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We Talk to Elias Weiss Friedman About His Photo Book, “The Dogist”

The superstar canine photographer's new book showcases stunning portraits of more than 1,000 dogs.

Phillip Mlynar  |  Oct 23rd 2015


When Elias Weiss Friedman was laid off from his job two years ago, he took to the streets of New York City with his camera and began photographing dogs. “I saw a story that wasn’t being told,” says the NYC-based snapper. “I had my camera equipment and some time before I had to figure everything out, so that allowed me to jump into it.”

Anointing himself The Dogist, Elias’s online photo-documentary series quickly built up a following: After a month or two, he’d reached 10,000 fans, and the number snowballed as mainstream media picked up on his project. He now counts more than one million Instagram followers.

On the eve of the publication of a book version of The Dogist, I grabbed Elias before an in-store appearance at the Strand in Manhattan and asked him about his street-centric snapping technique, the bizarre breeds he’s encountered, and dogs who happen to look like celebrities.

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Excerpted from The Dogist by Elias Weiss Friedman (Artisan Books). (Copyright © 2015. Photographs by The Dogist, LLC.)

Dogster: Who was the very first dog you photographed as The Dogist?
Elias Weiss Friedman: I was in Vienna, in Austria traveling, and I photographed a Boxer. I don’t know the dog’s name, but it was a funny interaction I had. It was the original inspiration, and it’s also my logo image.

How did you go about working out which of the thousands of images were going to make it into the book?
It was a hard process! I went through all my archives and picked out ones that I thought would be good candidates, like the best images and outtakes that never got to run on the blog, and some pictures that had stories behind them that perhaps weren’t a good fit for Instagram. It took a few months to piece it all together and decide how to section and pace it in the book.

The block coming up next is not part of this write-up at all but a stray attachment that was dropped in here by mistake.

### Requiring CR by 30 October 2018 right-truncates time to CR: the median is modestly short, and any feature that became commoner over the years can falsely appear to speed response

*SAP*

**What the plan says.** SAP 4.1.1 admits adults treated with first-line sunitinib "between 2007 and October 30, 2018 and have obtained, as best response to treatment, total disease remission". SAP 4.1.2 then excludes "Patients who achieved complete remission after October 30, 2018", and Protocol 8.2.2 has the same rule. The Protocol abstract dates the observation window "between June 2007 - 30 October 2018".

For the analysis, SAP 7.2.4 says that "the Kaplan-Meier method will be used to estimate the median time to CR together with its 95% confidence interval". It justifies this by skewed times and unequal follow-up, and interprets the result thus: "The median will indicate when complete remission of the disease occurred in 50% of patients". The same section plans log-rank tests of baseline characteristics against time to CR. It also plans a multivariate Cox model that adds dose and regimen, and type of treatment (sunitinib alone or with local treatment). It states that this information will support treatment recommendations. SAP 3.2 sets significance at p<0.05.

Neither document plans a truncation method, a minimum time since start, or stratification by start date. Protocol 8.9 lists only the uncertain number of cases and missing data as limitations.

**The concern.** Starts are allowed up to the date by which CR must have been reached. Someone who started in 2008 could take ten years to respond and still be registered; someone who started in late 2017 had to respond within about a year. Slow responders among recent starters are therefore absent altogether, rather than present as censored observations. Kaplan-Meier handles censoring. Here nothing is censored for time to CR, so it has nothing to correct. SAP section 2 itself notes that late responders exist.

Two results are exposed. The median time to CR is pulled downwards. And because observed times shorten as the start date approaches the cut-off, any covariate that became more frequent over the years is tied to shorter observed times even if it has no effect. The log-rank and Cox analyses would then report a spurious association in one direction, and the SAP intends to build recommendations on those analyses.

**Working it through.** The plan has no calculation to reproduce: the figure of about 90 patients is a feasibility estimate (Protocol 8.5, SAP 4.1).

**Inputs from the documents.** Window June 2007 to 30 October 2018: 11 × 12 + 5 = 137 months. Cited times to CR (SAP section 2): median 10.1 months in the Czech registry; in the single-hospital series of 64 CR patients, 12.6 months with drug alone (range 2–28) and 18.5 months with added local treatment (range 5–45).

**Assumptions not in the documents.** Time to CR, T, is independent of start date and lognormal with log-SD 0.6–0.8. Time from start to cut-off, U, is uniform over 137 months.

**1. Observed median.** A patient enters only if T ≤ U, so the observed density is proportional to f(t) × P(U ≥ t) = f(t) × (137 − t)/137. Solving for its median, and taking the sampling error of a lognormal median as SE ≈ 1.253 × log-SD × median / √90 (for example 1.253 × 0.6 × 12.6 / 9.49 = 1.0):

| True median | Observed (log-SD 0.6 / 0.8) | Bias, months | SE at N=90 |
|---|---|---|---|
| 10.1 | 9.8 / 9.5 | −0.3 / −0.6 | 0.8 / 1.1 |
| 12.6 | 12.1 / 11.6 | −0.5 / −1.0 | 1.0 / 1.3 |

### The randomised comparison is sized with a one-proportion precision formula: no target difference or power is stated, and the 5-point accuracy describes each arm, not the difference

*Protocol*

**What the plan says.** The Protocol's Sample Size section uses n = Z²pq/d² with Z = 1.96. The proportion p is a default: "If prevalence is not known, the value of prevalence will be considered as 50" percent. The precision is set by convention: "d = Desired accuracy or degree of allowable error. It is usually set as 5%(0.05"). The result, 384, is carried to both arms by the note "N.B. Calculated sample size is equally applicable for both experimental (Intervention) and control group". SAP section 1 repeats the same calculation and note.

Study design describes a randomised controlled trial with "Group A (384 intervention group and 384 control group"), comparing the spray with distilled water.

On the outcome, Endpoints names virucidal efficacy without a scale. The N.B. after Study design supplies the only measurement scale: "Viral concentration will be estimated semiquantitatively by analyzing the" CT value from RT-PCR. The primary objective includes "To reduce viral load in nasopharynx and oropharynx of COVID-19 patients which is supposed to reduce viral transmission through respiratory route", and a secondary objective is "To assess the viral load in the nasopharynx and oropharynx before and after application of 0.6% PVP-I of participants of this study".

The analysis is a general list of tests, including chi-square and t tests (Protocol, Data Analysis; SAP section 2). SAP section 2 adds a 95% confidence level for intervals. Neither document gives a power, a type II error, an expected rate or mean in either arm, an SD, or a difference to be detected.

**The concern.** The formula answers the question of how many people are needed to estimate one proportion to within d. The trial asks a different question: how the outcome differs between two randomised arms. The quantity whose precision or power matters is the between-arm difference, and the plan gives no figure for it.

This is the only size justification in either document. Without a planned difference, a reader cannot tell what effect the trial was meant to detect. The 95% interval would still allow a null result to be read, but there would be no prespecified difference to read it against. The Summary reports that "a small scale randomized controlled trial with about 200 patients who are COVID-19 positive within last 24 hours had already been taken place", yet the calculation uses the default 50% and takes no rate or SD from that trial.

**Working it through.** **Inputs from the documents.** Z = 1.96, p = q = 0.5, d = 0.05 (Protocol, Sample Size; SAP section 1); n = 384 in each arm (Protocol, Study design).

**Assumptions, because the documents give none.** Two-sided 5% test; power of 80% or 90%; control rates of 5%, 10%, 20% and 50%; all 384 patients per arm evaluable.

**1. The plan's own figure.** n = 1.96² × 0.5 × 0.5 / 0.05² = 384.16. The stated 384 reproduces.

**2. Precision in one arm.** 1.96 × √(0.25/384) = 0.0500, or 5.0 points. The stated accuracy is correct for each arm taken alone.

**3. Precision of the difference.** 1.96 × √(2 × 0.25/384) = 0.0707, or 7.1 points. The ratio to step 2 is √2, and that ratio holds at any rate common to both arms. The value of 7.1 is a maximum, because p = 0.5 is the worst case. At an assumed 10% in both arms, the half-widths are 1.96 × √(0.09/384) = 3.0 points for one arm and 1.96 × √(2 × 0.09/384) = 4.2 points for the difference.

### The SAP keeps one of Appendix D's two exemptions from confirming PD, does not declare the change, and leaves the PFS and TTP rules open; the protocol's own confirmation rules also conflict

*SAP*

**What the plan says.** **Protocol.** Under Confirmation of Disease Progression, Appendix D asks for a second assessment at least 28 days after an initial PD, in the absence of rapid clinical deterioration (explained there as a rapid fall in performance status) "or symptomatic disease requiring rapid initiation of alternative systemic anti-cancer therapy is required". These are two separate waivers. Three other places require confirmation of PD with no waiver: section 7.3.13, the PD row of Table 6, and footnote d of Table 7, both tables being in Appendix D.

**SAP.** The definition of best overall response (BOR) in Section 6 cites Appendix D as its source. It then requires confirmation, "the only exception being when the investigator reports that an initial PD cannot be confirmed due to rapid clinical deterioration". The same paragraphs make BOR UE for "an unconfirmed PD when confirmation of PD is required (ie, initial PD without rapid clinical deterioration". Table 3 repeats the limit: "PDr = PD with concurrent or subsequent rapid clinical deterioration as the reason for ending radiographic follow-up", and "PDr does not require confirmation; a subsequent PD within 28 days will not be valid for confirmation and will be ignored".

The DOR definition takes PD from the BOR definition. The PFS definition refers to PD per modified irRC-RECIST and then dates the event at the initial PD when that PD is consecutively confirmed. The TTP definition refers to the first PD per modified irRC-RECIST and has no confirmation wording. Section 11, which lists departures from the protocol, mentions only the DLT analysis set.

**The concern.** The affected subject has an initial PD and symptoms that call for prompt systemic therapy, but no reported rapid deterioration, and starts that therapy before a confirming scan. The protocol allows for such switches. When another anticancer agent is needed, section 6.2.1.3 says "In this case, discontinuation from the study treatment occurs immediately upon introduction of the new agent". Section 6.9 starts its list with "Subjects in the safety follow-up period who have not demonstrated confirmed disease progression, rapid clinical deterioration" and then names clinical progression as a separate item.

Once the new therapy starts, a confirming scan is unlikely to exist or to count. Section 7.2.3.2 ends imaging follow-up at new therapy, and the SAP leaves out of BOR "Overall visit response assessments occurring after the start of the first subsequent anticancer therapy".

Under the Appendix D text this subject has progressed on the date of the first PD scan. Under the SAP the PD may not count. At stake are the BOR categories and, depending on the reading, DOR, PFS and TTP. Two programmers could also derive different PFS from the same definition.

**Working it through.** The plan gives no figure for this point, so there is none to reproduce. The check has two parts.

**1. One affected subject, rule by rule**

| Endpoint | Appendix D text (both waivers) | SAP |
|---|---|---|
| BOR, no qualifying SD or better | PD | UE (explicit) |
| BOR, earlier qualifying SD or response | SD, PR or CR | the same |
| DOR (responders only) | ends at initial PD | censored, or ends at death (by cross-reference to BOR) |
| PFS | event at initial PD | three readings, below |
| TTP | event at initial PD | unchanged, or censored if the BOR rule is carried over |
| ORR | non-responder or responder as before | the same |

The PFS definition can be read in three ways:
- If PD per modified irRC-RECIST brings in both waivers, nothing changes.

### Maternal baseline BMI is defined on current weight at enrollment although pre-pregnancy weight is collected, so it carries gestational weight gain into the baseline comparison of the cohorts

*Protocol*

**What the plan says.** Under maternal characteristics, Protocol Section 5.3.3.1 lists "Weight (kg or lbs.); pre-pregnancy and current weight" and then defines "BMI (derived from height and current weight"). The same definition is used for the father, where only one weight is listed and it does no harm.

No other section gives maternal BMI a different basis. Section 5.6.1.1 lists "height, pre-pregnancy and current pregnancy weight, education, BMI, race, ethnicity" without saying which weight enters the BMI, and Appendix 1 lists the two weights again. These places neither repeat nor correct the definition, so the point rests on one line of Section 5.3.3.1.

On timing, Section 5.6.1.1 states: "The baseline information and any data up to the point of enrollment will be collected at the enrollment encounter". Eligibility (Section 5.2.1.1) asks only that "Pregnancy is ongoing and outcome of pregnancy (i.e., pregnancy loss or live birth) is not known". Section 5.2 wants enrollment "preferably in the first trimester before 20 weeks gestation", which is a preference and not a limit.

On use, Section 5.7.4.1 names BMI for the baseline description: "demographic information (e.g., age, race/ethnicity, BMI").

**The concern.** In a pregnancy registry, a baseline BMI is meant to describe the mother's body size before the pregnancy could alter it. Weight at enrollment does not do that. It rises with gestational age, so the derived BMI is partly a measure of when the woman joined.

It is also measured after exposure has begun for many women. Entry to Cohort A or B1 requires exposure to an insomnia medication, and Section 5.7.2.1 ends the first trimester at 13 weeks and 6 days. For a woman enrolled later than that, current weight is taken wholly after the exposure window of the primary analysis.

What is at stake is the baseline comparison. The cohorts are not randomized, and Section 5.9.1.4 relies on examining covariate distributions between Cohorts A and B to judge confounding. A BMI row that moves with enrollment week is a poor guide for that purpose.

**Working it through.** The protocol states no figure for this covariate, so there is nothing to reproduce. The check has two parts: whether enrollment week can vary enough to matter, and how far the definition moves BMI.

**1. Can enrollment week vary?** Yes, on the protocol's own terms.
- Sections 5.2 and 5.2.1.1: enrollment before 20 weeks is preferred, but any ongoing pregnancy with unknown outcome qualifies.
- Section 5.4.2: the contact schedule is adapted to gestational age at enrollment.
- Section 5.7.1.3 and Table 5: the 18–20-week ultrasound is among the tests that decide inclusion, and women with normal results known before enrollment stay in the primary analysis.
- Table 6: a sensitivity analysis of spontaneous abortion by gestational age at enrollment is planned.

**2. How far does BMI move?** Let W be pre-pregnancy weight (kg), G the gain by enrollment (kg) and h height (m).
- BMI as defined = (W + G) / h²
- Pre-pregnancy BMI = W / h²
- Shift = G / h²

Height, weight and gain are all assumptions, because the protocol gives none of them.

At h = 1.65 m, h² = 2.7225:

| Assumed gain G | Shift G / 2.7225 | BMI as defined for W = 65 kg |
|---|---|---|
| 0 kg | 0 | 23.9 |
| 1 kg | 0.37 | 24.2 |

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Excerpted from The Dogist by Elias Weiss Friedman (Artisan Books). (Copyright © 2015. Photographs by The Dogist, LLC.)

What’s the most bizarre breed you’ve come across?
I would say the Bergamasco Shepherd, which is a shepherd dog who has dreads or cords, and is a very strange looking dog. There’s nothing else like it.

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Excerpted from The Dogist by Elias Weiss Friedman (Artisan Books). (Copyright © 2015. Photographs by The Dogist, LLC.)

What’s the story behind the dog with the caption, “The Jennifer Aniston of dogs”?
Ha, that was sort of Instagram commentary. When you say it, it just kinda makes sense when you look at the dog — I don’t know if it’s the sweater she’s wearing, the shape of her face, or the type of dog, but it just sort of suggests that in the same way that Boxers sort of look like Samuel L. Jackson.

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Excerpted from The Dogist by Elias Weiss Friedman (Artisan Books). (Copyright © 2015. Photographs by The Dogist, LLC.)